Hollywood, by and large, swung in behind Barack Obama in the recent US presidential elections. Our own leader's relationship with the 'dream factory' is somewhat different, involving John Key swinging the Government, its limos, our taxes and even our laws in behind Hollywood. With the red carpet again being rolled down Courtney Place tomorrow there are many keen to re-capture the excitement of the original Lord of the Rings trilogy. But, as Key has found this year, the shiny precious things that seemed to enchant the voting public only a few years ago can quickly lose their lustre. There are undoubtedly more sceptical voices this time when it comes to the value and sustainability of luring major studios to 'Middle-earth' New Zealand.
Capitalising on the global profile to boost tourism is a major part of the strategy, and normally a write up on the front page of the New York Times would be marketing gold. But the article, New Zealand Wants a Hollywood Put on Its Map is no puff piece. It critically evaluates, not just the subsidies, employment law changes and perceived subservience to movie studios, but also questions how sustainable an industry can be if it's based around career of just one person, Peter Jackson. And it emphasises that while one of New Zealand's big advantages is lower cost, the higher kiwi dollar is also now a problem. Gisella Carr, the chief executive of Film New Zealand admits the competition for studio business is growing: 'Northern Ireland now claims to be the "new New Zealand," while Serbia says it is "New Zealand, but cheaper." China has an extra attraction that we will never be able to match 'offering access to a vast market in exchange for a stake in American studio pictures'.
And there are some critical voices here that are willing to be heard above the red carpet backslapping. Far from uniting the country as the Lord of Rings did, The Hobbit production seems to have divided us says Dave Armstrong with the resulting Hobbit fatigue setting in already. Armstrong does, however, have some praise for the hype: 'We may laugh at the pride that the citizens of Ohakune have in their crass giant carrot but we should be just as proud of our Wellington kitsch, including The Hobbit stuff. It's up there with the best kitsch in the world'.
In Hobbit land far from reality, Chris Trotter ponders why we have been so desperate to accommodate Warner Brothers, and he theorises that colonial nostalgia may be one explanation: 'Pakeha New Zealanders have been given reference points that owe nothing to their country's indigenous culture. In our post-modern world, where reality has taken on an alarmingly subjective quality, "Middle-earth" is a much more comfortable fit than "Aotearoa".'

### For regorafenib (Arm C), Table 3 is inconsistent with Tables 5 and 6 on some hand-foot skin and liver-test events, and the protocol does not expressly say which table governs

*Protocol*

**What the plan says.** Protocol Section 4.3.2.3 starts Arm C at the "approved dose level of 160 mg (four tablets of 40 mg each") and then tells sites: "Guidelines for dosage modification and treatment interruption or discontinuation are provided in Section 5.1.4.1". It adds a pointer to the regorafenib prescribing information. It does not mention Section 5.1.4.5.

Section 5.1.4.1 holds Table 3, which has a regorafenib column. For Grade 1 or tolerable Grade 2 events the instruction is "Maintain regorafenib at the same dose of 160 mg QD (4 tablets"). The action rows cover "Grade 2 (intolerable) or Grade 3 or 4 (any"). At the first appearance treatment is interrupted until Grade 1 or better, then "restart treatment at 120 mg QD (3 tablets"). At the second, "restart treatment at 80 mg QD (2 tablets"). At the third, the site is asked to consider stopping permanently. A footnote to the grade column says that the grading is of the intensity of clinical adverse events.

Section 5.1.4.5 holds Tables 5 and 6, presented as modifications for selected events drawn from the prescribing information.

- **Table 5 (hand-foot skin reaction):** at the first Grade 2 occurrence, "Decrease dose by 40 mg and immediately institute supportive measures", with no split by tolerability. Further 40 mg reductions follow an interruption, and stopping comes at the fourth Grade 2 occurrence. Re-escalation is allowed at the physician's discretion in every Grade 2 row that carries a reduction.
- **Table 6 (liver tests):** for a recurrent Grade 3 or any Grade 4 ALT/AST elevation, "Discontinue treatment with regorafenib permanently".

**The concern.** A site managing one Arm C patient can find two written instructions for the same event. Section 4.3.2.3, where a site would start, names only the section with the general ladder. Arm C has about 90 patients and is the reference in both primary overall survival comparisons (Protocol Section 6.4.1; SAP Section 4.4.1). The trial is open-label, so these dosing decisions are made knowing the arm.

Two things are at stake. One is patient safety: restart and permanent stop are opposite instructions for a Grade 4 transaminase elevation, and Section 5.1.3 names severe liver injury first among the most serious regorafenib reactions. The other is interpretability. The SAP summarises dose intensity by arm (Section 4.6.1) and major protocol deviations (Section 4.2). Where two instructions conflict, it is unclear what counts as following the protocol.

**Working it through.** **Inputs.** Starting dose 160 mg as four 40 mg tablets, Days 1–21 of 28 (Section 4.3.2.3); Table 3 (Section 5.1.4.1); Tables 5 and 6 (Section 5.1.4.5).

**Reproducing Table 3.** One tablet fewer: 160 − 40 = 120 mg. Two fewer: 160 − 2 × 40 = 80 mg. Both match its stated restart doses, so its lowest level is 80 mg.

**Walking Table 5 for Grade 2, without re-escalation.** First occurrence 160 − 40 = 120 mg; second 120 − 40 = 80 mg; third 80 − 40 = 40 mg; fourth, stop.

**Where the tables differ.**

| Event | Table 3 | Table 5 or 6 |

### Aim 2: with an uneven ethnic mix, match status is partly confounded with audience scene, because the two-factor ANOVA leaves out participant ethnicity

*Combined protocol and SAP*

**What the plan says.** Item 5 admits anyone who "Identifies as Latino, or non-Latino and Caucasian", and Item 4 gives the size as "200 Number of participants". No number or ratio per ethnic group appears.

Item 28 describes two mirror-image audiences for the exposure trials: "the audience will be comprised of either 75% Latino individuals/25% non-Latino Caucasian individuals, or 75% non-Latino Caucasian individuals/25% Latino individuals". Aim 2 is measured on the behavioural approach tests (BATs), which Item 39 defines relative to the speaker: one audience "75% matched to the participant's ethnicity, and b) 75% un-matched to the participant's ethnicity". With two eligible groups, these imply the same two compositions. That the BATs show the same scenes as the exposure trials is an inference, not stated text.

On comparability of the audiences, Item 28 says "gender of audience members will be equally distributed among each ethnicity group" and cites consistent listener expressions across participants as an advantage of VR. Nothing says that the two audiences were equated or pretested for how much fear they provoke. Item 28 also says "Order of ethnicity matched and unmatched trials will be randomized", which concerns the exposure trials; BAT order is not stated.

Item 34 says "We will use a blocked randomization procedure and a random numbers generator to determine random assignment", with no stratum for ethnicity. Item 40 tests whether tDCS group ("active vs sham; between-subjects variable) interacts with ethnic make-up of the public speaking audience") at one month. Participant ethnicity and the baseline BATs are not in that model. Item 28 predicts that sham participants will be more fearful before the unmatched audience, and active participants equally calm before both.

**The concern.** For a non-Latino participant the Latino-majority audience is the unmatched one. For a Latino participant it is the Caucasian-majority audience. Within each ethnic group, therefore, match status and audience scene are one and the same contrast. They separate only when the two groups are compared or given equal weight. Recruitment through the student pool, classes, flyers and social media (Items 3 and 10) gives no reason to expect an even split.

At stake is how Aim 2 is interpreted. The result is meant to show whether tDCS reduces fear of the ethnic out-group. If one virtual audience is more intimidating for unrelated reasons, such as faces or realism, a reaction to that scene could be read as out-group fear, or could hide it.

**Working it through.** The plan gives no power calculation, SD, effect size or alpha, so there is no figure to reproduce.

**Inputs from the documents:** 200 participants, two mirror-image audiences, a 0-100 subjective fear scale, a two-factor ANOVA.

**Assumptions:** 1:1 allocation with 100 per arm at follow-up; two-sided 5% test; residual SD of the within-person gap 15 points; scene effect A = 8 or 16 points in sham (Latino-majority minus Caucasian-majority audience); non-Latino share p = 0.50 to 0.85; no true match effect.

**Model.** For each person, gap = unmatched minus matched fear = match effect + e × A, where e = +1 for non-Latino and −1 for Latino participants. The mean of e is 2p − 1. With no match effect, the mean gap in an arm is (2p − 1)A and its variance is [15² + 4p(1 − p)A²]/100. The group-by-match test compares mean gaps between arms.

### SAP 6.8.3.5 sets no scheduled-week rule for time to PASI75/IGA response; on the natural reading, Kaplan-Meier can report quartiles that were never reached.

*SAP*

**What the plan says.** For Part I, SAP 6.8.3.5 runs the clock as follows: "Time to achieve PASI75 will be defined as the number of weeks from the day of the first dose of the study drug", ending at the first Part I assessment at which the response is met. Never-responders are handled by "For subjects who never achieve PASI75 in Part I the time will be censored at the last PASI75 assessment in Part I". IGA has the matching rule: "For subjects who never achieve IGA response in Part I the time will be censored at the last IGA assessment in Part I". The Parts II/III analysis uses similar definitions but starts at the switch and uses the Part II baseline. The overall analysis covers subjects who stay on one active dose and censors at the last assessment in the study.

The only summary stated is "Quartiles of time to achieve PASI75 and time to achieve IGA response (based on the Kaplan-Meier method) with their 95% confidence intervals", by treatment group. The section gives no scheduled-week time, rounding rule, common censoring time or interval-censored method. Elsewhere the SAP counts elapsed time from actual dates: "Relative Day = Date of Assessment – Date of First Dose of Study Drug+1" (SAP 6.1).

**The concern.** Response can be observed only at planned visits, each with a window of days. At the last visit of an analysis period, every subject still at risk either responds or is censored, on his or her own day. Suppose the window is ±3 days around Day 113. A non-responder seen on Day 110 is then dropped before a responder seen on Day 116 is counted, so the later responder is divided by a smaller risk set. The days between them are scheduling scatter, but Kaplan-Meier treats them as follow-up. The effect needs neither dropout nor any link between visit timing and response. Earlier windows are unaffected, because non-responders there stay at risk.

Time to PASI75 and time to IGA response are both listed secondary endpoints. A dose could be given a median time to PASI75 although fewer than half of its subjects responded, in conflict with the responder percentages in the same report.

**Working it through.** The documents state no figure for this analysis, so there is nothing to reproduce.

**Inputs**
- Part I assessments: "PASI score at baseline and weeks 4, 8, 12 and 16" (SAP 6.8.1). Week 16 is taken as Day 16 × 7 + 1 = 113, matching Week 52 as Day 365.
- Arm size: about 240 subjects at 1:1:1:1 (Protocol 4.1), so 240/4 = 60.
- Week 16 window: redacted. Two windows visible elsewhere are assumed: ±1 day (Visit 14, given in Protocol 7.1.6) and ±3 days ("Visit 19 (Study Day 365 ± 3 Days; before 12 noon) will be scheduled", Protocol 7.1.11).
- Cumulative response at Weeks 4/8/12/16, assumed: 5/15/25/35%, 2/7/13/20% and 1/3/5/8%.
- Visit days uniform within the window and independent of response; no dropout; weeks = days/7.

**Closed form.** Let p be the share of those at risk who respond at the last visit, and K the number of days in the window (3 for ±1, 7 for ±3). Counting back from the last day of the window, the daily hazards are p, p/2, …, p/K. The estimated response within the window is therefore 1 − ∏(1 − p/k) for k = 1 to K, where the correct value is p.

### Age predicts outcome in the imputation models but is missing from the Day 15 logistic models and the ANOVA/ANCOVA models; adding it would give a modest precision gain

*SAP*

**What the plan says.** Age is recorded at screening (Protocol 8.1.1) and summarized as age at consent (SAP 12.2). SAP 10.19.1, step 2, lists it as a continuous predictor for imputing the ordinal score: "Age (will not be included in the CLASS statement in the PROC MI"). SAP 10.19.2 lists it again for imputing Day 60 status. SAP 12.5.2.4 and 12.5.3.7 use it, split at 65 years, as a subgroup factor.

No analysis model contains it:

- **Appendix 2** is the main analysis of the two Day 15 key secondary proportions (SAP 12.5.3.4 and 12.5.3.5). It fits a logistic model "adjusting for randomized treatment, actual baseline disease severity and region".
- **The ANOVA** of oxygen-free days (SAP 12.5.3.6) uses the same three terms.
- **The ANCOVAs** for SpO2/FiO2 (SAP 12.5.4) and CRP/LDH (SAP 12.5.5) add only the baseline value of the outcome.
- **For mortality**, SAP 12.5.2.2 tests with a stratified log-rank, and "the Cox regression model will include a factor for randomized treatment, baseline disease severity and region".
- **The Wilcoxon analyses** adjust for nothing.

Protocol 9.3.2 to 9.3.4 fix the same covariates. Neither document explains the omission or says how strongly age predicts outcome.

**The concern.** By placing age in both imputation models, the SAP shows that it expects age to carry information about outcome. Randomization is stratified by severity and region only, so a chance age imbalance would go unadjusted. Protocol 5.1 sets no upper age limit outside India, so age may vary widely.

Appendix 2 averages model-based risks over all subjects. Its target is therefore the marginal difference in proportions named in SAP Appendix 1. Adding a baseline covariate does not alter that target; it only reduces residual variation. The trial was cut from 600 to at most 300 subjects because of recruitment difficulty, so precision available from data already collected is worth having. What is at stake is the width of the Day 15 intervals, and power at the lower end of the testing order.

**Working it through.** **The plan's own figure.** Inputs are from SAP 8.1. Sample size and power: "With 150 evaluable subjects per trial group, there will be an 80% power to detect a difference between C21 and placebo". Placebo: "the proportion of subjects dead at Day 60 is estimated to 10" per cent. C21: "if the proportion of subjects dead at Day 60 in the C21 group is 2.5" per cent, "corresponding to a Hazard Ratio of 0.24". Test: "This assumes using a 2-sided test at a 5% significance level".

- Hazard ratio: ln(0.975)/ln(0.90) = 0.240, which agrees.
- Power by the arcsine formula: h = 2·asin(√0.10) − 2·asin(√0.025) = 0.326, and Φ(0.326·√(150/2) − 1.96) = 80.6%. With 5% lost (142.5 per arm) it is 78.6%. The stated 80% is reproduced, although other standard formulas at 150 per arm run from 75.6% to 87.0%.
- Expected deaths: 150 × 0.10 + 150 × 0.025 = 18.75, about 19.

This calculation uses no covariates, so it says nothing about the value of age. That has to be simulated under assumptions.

Blogger Steve Cowan is clearly just over it all, and would be advised to impose a media blackout on himself tomorrow - see: That's all folks. For a detailed breakdown of the public money that has gone into The Hobbit so far, see TVNZ's Hobbit tax rebate swells to $67.1m - which also reports that pressure is growing to raise the subsidy to compensate for the higher value of the kiwi dollar. This morning Peter Jackson maintained his claim that New Zealand nearly lost the Hobbit production offshore and that to keep the work here we need to be prepared to to offer more attractive conditions than other countries - see RNZ's NZ must keep up with overseas film incentives - Jackson.
Jackson has provoked multiple responses accusing him of trying to re-write history. Martyn Bradbury quotes one of Jacksons own emails that contradicts his public statements - see Peter Jackson tries to re-edit history of The Hobbit. Jackson's talent for telling stories is crossing over into real life says Robert Winter, especially the director's statement that the stoush over collective bargaining was a 'misunderstanding' - see: The Stories of Peter Jackson. Dave Kennedy links to a downloadable New Zealand Journal of Employment Relations report for those who are really interested in some independent analysis of the dispute - see: Lest We Forget: The Real Hobbit Story.
Of course, trying to figure out if all the effort and taxpayer funding has actually been worth it is notoriously hard to pin down. As with the Rugby World Cup and new stadiums, the numbers thrown around as justifying the investment seem to depend on who is actually doing the counting. For a good attempt to sort the hype from reality see Karyn Scherer's 2010 Herald article The Big Picture. Nevertheless Tourism Industry Association head Martin Snedden was on TVNZ's Breakfast this morning claiming the tourism spin-off from The Hobbit will be bigger than LOTR (estimated at $33 million) and, yes, even bigger than the Rugby World Cup.
Of course not all the information about the negotiations with Warner Brothers is available, and won't be if the Government has its way. Radio New Zealand reports that National is continuing to block the release of information about the concessions, particularly a Crown Law opinion claiming collective bargaining on the movie sets was illegal - see: Information on film worker decisions still withheld. Despite this, a book has just been released about Warner's wheeling and dealing with the New Zealand Government, written by entertainment attorney and Hollywood Reporter journalist Jonathan Handel - see: New US book: the New Zealand Hobbit Crisis.